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Week 6. Quantities

This week is all about all the ways people add things up, turn them into numbers, and try to use those numbers to change the world. We will discuss what it means to be one of many, the relationship between counting and what counts, the meaning of normals and averages, and how changing scales alters the nature of knowledge.

What to do during week 6

  • Tutorials are continuing. This is the key place to get feedback on your mid-semester self-evaluation and draft assessment components!
  • Continue your independent reading and writing. Are you feeling more confident approaching new readings? More effective writing out your understandings and drawing connections? What reading and writing skills do you want to improve?
  • Revisit some of your writing and thinking from the first half of the course and spend some time developing and refining components for your final portfolio submission. Editing a couple items now will give you time to get feedback from your tutor.
  • Guest conversation with Dr Lukas Engelmann!
  • For those who signed up, the Museum Exercise starts promptly at 3pm on Thursday.

Response to mid-course feedback

Thanks to the students who submitted mid-course feedback. It sounds like things are going well, which is great to see! I noted that you are taking a deliberate approach to understanding what you want and need from the course and how to get the most out of it, which is exactly what we depend on for this course model to be successful.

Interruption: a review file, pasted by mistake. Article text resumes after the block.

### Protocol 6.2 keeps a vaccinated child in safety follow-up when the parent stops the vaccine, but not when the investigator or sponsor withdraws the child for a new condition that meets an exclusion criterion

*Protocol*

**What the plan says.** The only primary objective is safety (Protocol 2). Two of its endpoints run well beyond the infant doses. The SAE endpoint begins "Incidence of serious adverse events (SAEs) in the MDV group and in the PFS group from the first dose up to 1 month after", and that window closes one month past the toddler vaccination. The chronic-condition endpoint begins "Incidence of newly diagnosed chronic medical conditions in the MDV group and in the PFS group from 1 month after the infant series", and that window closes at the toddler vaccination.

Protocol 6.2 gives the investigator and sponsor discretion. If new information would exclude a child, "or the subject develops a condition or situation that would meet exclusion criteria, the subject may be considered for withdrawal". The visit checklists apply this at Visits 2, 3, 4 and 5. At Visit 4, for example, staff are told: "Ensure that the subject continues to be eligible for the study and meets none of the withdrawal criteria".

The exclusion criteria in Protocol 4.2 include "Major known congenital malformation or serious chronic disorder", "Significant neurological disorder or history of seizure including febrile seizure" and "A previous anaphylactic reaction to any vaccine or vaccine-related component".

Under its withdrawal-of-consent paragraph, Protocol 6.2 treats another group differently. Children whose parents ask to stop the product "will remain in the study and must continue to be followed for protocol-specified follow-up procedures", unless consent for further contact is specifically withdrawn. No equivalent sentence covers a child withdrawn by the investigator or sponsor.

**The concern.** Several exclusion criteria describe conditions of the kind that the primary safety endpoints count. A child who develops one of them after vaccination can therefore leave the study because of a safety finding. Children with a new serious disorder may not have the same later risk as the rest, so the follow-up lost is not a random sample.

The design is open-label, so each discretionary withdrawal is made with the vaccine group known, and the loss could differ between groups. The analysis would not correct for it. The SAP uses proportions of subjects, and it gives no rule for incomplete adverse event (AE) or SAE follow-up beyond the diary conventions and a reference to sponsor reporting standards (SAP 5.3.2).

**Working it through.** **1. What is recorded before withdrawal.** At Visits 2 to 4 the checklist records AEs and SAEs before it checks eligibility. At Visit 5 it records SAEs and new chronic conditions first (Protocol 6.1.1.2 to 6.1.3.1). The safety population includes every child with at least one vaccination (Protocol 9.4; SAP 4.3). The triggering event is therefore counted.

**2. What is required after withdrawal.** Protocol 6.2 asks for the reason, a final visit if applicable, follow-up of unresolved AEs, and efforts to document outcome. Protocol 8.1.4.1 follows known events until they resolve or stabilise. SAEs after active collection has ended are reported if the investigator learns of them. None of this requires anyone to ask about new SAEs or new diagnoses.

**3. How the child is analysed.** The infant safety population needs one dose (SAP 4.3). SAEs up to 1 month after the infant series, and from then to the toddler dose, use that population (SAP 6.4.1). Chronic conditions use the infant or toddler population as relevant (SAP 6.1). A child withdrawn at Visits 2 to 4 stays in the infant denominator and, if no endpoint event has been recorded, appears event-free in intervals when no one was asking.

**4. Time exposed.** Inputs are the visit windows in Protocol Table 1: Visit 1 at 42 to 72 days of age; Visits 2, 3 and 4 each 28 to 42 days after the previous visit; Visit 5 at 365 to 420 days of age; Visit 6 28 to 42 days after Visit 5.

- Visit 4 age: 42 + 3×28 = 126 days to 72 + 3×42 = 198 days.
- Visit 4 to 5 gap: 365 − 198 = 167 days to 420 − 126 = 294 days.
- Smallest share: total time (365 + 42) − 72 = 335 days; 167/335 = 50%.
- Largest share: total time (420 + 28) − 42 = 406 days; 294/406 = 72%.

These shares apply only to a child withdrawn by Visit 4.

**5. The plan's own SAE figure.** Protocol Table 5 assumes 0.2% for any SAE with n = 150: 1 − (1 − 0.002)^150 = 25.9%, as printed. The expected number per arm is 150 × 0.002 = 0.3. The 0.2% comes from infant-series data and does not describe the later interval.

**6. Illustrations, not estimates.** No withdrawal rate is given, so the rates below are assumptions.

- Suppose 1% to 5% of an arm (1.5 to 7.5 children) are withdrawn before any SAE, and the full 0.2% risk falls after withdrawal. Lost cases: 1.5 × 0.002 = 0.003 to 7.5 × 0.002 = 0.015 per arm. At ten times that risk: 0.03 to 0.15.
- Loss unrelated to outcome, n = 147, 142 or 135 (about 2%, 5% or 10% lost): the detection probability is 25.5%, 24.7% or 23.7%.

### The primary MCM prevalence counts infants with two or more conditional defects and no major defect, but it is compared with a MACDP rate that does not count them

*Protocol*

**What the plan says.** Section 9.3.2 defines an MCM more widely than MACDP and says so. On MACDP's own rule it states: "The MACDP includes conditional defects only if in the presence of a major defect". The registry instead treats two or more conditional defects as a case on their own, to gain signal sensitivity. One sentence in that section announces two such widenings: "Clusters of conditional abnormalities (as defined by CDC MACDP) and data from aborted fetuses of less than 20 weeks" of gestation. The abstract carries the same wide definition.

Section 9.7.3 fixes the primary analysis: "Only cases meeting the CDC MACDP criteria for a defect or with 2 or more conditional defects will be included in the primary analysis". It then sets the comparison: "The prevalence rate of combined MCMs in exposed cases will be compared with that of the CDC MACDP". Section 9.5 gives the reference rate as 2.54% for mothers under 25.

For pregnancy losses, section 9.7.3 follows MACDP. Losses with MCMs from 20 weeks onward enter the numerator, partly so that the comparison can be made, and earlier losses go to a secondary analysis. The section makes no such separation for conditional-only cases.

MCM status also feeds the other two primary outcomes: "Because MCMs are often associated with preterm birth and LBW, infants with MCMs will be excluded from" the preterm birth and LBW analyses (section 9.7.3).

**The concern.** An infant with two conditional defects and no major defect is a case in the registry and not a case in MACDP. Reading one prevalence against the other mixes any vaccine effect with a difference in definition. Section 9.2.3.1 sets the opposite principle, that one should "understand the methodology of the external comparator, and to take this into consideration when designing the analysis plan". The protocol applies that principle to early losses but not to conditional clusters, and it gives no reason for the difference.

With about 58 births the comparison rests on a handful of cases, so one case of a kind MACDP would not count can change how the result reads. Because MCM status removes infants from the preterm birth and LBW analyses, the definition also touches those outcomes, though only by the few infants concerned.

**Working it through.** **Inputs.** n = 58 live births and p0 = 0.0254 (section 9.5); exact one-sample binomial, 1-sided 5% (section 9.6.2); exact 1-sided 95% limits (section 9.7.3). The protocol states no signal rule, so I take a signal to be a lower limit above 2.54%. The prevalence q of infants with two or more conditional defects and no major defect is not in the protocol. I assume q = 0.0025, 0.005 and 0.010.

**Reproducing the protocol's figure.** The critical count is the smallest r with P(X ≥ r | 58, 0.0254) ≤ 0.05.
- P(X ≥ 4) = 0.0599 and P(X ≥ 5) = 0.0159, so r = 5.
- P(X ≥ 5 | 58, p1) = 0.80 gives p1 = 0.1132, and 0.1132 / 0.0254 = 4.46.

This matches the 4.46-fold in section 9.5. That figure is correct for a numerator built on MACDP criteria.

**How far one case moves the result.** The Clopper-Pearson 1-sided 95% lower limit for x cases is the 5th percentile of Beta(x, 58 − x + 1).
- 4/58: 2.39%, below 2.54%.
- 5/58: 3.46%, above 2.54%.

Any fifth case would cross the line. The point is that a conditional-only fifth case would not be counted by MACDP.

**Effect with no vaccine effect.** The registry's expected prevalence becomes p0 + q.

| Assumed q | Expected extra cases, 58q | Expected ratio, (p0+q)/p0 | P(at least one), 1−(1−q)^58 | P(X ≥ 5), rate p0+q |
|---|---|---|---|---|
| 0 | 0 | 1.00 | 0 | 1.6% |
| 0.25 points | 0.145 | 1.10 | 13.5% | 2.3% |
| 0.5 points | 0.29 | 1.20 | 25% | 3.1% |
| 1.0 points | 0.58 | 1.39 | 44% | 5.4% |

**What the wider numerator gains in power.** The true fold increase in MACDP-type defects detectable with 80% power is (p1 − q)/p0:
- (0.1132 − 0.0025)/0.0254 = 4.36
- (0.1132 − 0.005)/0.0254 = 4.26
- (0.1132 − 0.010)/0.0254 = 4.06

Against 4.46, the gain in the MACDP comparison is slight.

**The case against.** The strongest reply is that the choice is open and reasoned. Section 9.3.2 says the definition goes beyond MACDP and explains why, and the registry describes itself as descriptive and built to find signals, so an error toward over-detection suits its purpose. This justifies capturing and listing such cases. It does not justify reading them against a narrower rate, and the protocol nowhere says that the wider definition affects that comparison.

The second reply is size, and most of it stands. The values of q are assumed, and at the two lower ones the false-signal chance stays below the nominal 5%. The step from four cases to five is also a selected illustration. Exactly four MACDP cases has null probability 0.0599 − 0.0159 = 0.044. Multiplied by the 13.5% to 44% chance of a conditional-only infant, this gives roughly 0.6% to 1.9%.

Lecture Slides

Unit 6 slides (UoE login required)


Critical Thinking

  1. Identify some large numbers in which you are counted (students in Scotland, people who live in Edinburgh, human beings, etc.). How typical are you of those included in each number?
  2. Explore the spurious correlations website. Generate a correlation of interest and think of a causal story that would explain the correlation. Make a policy recommendation or a moral judgement. How do numbers and quantities make things comparable and enable action?
  3. What things do you count and quantify in your life? Money? Steps? Coursework marks? What aspects of these things does quantification preserve, change, and ignore?

Reading Guide

This week's resource list is a little shorter. If you find this topic especially exciting, Dr Engelmann (this week's guest!) and I are currently co-convening a whole honours course on this topic with its own resource list!

  • Important classic histories of quantification and statistics: Porter, Hacking (short and challenging! take your time with some short segments), Desrosières (long and challenging! pick some parts and don't worry about the details)
  • Recent work that rethinks big idea from of the classics: Derringer (quantities in politics and finance), Murphy (demography and population), Wernimont (life-related quantities), Bouk (risk and insurance), Rosenthal (slavery and management), Ghosh (revolution and statecraft)
  • A short accessible essay on maths, identity, and statistics: Rankin
  • A less familiar example of quantification and governance: Urton


A. Quantification has historically been a means to lump together people and things, and to identify patterns that are not visible when they are viewed individually. Discuss an example of this phenomenon from the textbooks or readings in the Resource List, identifying what aspects of the relevant historical context(s) made this lumping and analysing possible.

B. Identify and discuss an example from the textbook or Resource List of quantification as a means of authority or control. Connecting your example of quantification to its specific historical context and uses, relate the knowledge produced through quantification to the authority or control it supported.

intro/quantities.txt · Last modified: 2024/02/23 21:39 by mjb